Support Hyperallergic’s independent arts journalism. Become a Member »

Support Hyperallergic’s independent arts journalism.

New York Univesity in Manhattan, New York (via Carl Mueller’s Flickrstream)

After the “Art/Museum Salary Transparency” spreadsheet and the ensuing “Arts + Museums Transparency Internship Survey” made waves this summer, a new Google spreadsheet circulating on the web is allowing adjunct professors in colleges and universities to share their salaries and working conditions. The spreadsheet, simply titled “Adjuncts Rates,” has so far garnered about 250 entries from adjunct professors across the United States. The project was launched by Erin Bartram, a historian and academic.

A great number of the adjuncts hold PhD degrees in a variety of disciplines. The majority of the adjuncts report that they do not belong to a union.

“Pay was stuck at $2,175/course, now slowly going up,” an adjunct professor of Liberal Arts at the Delaware Valley University in Doylestown, Pennsylvania wrote in the spreadsheet. The professor’s current pay rate per course stands at $2,400. “No benefits, no parking, no office, strict 3 class cap per term,” shared an English and Philosophy professor who is teaching at Drexel University in Philadelphia. He reports that his pay rate per course at $3,000. A music professor at New York University (NYU) reported better conditions. “Health, dental, and vision insurance after 1 year of 40-contact hours; retirement benefits from year 1,” the NYU adjunct wrote. The professor reported a salary of $3,850 per course.

Tenure-track positions are dwindling at academic institutions across the country. According to a 2018 report issued by the American Association of University Professors (AAUP), 73% of all faculty positions in US colleges and universities are contingent workers who are off the tenure track. As a result, academics with high degrees find themselves stranded in low-paying teaching jobs for years. A full-time job is considered to be three classes per semester, but many adjuncts are forced to teach a lot more courses at several institutions to make ends meet.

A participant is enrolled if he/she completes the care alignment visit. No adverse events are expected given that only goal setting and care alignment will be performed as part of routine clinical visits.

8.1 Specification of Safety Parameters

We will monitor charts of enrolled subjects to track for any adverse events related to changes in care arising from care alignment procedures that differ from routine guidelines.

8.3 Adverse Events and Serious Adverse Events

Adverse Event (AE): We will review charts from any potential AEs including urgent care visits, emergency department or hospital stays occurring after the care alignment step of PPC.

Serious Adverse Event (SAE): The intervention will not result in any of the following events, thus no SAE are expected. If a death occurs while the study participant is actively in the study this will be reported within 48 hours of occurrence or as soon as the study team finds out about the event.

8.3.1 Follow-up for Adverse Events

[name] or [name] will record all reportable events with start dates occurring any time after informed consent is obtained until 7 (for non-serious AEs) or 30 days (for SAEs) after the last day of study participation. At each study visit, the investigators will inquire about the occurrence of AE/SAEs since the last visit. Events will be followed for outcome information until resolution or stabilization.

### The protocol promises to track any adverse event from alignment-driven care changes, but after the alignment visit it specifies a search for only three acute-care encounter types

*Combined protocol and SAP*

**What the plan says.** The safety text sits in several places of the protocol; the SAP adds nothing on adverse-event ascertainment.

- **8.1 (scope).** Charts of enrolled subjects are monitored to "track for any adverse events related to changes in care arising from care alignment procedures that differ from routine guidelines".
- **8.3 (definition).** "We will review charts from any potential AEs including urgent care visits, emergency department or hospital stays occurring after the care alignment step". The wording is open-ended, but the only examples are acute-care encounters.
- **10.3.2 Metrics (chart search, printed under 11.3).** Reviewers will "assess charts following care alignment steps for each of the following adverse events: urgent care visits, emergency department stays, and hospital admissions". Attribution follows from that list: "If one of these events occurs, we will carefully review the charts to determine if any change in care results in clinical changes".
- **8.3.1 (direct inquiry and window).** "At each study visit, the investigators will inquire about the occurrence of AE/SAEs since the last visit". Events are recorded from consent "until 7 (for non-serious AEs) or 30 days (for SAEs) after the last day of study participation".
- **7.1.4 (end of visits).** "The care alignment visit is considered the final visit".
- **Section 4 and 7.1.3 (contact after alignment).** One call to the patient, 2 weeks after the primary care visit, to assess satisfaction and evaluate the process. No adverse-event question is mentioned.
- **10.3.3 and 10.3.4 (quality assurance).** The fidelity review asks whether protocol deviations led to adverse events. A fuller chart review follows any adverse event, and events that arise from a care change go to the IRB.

“For the most part, these are insecure, unsupported positions with little job security and few protections for academic freedom,” reads the AAUP’s report. “Many contingent faculty members may be excellent teachers, they are not given adequate institutional support to perform their jobs.”

Update 9/5/19 4:06pm: This article has been updated to identify the creator of the “Adjuncts Rates” spreadsheets, Erin Bartram.

The Latest


Hakim Bishara

Hakim Bishara is a staff writer for Hyperallergic. He is also a co-director at Soloway Gallery, an artist-run space in Brooklyn. Bishara is a recipient of the 2019 Andy Warhol Foundation and Creative Capital...

5 replies on “Adjunct Professors Share Salaries and Working Conditions in a New Spreadsheet”

    1. Idiot, these people had to study for many years and definitely deserve more than a McDonald’s pay. What they pay them is the typical pay for someone who only has a HS degree. It is called abuse. Look it up if you do not know what the word means.

    2. $2500 for 4 months of work seems poverty level to me, especially if you think of all the work outside of teaching the actual course (course planning, grading, office hours, etc). Especially if you think of all the money universities are pulling in per student.

  1. it is low pay and some colleges (mine) cap the number of courses one can teach so teaching more to make ends meet isn’t an option. Those that do allow an adjunct to teach more are compromising the quality of the courses-if you are teaching 4-6 courses per semester, there is no way you can do all the prep/outside work to make that course as strong as it could be. Lose. Lose. And if you were paying big $ to go to college (or for your kid to go) you have a right to expect teachers who can devote the necessary time (including an office for office hrs.) to their students.

    AS well, because of the pay, most adjuncts have to have other jobs. So it is surely a big problem.

Comments are closed.